Lesson 4. Do You Have Hidden Food Allergies?

Nutritional guide for Hashimoto’s disease

Food allergies are the most allergies common among others. Based on questionnaire studies, approximately 20% of the population changes their diet because of a perceived adverse reaction to food. However, according to food challenge studies, approximately 6% of infants and young children and 3.7% of adults in the United States have food allergies.

Most people are unaware that they have hidden allergies and that their health issues could be related to eating certain foods because the reaction to food may not be immediate or severe. Eating or drinking something that does not suit you could cause chronic health issues such as migraine, depression, chronic fatigue, irritable bowl syndrome, addictive overeating, asthma or contribute to the autoimmune conditions.

Protein in the food is the most common allergic component that causes the reaction of the immune system. Many people who are suffering from a wide range of chronic illnesses and had failed to respond to conventional treatment could find relief from their symptoms by identifying their food allergies and avoiding those foods.

Food Allergy Promoters

Leaky gut syndrome. Alteration of the gut barrier might lead to a food allergy. Anybody can develop allergies to the foods they eat most often if the lining of the small intestine has become much more permeable.

The IgG food allergy develops when the large molecules of incompletely digested food penetrate through a leaky intestinal lining into the blood stream. As food allergens enter the bloodstream the IgG antibodies bind to the allergens forming food allergen-antibody immune complexes.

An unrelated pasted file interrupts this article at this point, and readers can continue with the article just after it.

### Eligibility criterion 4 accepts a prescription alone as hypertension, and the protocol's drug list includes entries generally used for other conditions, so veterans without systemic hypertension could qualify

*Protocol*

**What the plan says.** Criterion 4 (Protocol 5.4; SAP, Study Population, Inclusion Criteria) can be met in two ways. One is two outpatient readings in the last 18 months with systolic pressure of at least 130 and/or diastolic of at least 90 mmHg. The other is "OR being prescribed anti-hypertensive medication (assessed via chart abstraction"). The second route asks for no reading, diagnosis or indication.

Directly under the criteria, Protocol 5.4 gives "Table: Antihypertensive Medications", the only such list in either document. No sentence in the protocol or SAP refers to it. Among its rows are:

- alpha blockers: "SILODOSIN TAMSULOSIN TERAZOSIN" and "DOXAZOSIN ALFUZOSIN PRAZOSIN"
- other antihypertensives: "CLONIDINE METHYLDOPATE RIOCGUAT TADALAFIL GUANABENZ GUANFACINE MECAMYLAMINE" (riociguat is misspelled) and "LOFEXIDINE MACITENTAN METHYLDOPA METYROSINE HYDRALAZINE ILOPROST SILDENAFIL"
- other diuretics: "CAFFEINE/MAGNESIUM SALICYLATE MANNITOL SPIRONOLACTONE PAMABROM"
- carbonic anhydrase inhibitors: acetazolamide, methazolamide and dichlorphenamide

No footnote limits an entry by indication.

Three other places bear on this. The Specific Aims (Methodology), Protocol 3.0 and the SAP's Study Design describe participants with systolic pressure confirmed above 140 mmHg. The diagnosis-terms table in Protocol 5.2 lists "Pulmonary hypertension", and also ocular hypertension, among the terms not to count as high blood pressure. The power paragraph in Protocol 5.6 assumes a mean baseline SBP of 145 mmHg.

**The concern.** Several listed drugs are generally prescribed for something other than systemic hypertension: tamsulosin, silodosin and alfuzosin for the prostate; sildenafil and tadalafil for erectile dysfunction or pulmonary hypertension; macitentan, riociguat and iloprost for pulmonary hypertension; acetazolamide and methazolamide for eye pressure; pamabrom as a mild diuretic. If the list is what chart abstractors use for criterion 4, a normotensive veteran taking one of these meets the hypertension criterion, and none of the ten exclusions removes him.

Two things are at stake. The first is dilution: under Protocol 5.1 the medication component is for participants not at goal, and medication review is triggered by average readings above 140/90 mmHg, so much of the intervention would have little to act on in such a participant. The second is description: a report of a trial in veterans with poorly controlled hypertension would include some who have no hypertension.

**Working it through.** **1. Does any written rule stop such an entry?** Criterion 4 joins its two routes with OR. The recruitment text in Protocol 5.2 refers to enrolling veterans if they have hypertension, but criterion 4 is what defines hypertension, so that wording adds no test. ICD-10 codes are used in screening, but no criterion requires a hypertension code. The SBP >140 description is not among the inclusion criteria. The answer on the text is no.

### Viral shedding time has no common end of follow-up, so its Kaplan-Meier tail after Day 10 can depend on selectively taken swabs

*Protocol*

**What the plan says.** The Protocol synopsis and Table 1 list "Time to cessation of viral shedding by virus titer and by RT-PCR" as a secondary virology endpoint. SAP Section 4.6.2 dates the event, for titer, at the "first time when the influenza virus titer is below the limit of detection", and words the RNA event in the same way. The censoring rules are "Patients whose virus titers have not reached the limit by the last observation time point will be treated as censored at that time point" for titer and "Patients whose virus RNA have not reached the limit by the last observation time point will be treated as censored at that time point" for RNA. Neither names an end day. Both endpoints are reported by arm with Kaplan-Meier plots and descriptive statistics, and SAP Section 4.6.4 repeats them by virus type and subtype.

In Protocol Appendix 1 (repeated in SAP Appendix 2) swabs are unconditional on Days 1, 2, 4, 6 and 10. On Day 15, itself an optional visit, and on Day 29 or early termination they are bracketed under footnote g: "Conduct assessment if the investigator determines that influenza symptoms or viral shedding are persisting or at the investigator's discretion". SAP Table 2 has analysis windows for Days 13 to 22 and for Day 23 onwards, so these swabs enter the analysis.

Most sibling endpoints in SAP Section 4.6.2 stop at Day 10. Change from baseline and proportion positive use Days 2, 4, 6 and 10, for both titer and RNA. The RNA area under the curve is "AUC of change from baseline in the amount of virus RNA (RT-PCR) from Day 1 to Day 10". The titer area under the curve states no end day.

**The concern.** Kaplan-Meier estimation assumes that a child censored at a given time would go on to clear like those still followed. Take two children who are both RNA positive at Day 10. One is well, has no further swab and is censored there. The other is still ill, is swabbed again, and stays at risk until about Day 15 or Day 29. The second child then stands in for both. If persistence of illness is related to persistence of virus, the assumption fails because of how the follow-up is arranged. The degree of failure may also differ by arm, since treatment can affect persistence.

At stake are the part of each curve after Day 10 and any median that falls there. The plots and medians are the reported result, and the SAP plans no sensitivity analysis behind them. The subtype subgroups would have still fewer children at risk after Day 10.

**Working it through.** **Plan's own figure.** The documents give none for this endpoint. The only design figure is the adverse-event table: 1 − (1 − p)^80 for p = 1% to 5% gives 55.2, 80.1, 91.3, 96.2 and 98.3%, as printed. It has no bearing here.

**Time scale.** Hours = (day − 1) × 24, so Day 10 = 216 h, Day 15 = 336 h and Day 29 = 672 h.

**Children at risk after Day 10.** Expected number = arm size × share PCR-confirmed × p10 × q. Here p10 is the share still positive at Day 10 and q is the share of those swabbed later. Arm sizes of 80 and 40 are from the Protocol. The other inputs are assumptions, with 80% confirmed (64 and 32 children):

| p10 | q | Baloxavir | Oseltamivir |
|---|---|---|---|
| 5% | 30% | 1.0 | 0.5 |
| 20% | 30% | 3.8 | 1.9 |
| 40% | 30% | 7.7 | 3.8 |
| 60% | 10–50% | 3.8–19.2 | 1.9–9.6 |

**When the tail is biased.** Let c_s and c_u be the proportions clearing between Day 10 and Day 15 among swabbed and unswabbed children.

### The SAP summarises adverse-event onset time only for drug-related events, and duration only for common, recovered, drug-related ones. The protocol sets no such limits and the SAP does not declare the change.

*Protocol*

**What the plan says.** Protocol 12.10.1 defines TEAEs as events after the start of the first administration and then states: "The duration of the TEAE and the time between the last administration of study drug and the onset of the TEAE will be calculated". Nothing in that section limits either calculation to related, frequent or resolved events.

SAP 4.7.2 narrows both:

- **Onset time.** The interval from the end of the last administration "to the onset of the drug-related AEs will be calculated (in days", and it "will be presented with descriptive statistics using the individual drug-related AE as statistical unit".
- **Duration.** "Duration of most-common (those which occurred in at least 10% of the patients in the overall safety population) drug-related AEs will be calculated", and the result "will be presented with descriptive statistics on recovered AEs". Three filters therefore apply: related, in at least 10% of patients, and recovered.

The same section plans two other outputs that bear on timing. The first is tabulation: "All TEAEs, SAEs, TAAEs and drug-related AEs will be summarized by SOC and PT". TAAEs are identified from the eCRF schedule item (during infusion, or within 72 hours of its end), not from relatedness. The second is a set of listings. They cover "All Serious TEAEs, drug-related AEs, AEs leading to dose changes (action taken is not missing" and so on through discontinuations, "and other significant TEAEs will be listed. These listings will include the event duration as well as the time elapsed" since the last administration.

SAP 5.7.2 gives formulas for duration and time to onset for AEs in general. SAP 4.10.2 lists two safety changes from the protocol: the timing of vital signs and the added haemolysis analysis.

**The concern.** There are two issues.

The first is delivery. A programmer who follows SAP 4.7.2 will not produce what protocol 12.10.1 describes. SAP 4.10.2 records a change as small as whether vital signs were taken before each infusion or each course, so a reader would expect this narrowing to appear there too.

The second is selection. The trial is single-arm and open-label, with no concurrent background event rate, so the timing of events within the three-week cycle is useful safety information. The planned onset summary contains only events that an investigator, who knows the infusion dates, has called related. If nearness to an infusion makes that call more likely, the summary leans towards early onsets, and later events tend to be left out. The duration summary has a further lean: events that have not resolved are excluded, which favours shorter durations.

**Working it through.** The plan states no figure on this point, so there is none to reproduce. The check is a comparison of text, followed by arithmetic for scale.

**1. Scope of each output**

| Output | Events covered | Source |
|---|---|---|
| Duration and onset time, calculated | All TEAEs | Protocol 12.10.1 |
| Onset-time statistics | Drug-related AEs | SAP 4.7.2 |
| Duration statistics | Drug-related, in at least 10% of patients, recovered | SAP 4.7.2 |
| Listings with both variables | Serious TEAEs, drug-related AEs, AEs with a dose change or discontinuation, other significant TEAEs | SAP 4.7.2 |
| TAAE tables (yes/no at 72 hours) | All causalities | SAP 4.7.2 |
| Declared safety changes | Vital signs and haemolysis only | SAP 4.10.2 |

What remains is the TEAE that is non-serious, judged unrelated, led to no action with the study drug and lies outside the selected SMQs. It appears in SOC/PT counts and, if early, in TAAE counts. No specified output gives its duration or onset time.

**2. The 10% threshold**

These immune complexes circulate throughout the body and if not deactivated by macrophages, they will penetrate the walls of small blood vessels in various vulnerable sites in the body. These immune complexes become sources of constant irritation, inflammation and destruction of body tissues. Autoimmune diseases such as food allergy-induced rheumatoid arthritis or Hashimoto’s thyroiditis can then develop.

Modern testing allows to establish what exactly causes the leaky gut so your practitioner knows what to specifically target for faster and more efficient gut repair. If you would like to be checked for leaky gut syndrome you could order the intestinal permeability test through the True Health Labs

Watch the video below to learn about leaky gut symptoms and how it can cause many health conditions and unexplained symptoms.
Leaky Gut Symptoms

Impaired digestion. People who have insufficient digestive enzymes develop food allergies even more likely. If an individual does not produce enough enzymes, large amounts of big undigested food molecules reach the intestinal walls and contribute to the increased intestinal permeability.
Hidden food allergies. Eating foods you are allergic to is another major contributor to a leaky gut syndrome: hidden food allergies encourage more food allergies. If a person is unknowingly allergic to one food it makes the digestive tract more permeable by irritating the intestine every time the individual eats this food. As a result, other food allergies may also develop.

Genetics. You can inherit IgE immediate onset allergies. If both of your parents have this kind of allergy, there is a 75% chance that you will have it too. If only one parent has it, the probability is between 30 to 40%.

Allergic reactions to peanuts are in part under genetic control. Association with HLA-class 2 genotypes, DRB1*08, DRB1*08/12tyr16, and DQB1*04 genes were found at higher frequency in those with peanut allergies.

Alcohol irritates the digestive tract and damages the liver, making it more permeable and vulnerable to undigested food proteins. This increases the chances of developing an allergic reaction to almost anything.

The most common food allergies found in people recovering from alcohol addiction are gluten and dairy allergies. In addition, individuals who regularly drink alcohol or are under constant stress, under produce digestive enzymes and as a result under digest their food.

Top 20 Food Allergens